The Computor That Never Was

Extract from the British Imperial Times, Wednesday, 5th January 2005, London (World Capital) – Lord Babbage, chairman of Imperial Babbage Machines (IBM), and great-grandson of the company’s illustrious founder, Sir Charles Babbage, today unveiled the Generation 22 Babbage Engine to an astonished international audience. Her Imperial Majesty Queen Elizabeth II, the Imperial Prime Minister, Sir Anthony Blair, and the Imperial Deputy Prime Minister (West-Atlantic) Sir William Clinton, hailed the new engine as another great milestone for IBM and the British Empire. Her Majesty said that everyone on Earth and the Empire’s interstellar territories would benefit immensely. She praised in particular the new machine’s universal warp-speed networking, saying that the peaceful future of mankind depended upon eliminating every obstacle to the sharing of knowledge, experience and daily life.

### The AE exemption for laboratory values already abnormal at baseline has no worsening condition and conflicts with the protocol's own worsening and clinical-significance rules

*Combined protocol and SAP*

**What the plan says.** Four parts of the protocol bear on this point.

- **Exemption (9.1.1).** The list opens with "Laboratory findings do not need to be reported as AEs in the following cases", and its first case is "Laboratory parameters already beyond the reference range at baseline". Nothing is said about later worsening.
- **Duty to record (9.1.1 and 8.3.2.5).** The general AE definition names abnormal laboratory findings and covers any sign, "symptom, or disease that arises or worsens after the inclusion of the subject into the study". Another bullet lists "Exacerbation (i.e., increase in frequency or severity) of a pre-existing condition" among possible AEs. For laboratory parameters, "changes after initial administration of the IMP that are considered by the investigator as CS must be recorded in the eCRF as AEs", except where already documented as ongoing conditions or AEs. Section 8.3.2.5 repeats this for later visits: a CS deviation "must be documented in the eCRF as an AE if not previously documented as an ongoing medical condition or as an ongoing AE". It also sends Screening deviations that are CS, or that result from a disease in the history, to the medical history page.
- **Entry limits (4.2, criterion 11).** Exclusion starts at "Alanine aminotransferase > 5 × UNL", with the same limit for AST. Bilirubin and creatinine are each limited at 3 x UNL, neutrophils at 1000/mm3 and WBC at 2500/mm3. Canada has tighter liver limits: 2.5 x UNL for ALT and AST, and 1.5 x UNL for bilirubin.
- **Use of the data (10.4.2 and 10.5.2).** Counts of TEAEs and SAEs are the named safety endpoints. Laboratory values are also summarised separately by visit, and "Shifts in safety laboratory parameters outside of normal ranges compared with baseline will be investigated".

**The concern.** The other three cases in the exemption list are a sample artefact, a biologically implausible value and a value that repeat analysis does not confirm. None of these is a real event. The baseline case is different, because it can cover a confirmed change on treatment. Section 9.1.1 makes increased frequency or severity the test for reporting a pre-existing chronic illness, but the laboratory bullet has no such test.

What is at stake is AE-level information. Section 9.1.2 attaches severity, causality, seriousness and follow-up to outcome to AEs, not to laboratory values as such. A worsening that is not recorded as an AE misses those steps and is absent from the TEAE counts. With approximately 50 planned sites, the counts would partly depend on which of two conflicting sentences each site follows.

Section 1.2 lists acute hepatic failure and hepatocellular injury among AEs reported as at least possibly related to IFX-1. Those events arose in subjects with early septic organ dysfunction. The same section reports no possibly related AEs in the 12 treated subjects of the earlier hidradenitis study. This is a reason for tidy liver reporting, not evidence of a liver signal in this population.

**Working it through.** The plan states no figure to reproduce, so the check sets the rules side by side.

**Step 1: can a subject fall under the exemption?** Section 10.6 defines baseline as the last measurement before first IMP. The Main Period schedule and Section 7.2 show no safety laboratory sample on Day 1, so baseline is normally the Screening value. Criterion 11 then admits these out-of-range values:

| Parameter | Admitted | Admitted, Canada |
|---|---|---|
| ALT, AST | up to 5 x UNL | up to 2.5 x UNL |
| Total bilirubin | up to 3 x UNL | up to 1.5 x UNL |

The new engine, third-level quantum device, has the form of wristwatch (displaying time is one superficial function). Standard features include 3D imaging and avcomms through projectorcam in the standard headband, and realtime translation of any language. The new engine is also remarkable for…

That introduction may seem fanciful,
but if the blind stupidity of Sir Robert Peel’s British government had not in 1842 stopped the funding of the most brilliant and farsighted R&D project ever proposed to any administration, thus depriving us of the first computer in the mid-19th century, it is reasonable to presume that the British Empire would have survived and flourished, and even been rejoined by the United States; and that we would now have engines (they never would have been called computers) of extraordinary power, that every other technology developed in the last 150 years would have been accelerated by engine-processing, and that we would have sped to undreamed-of achievements. The Windows/Intel Great Leap Backwards would certainly never have happened.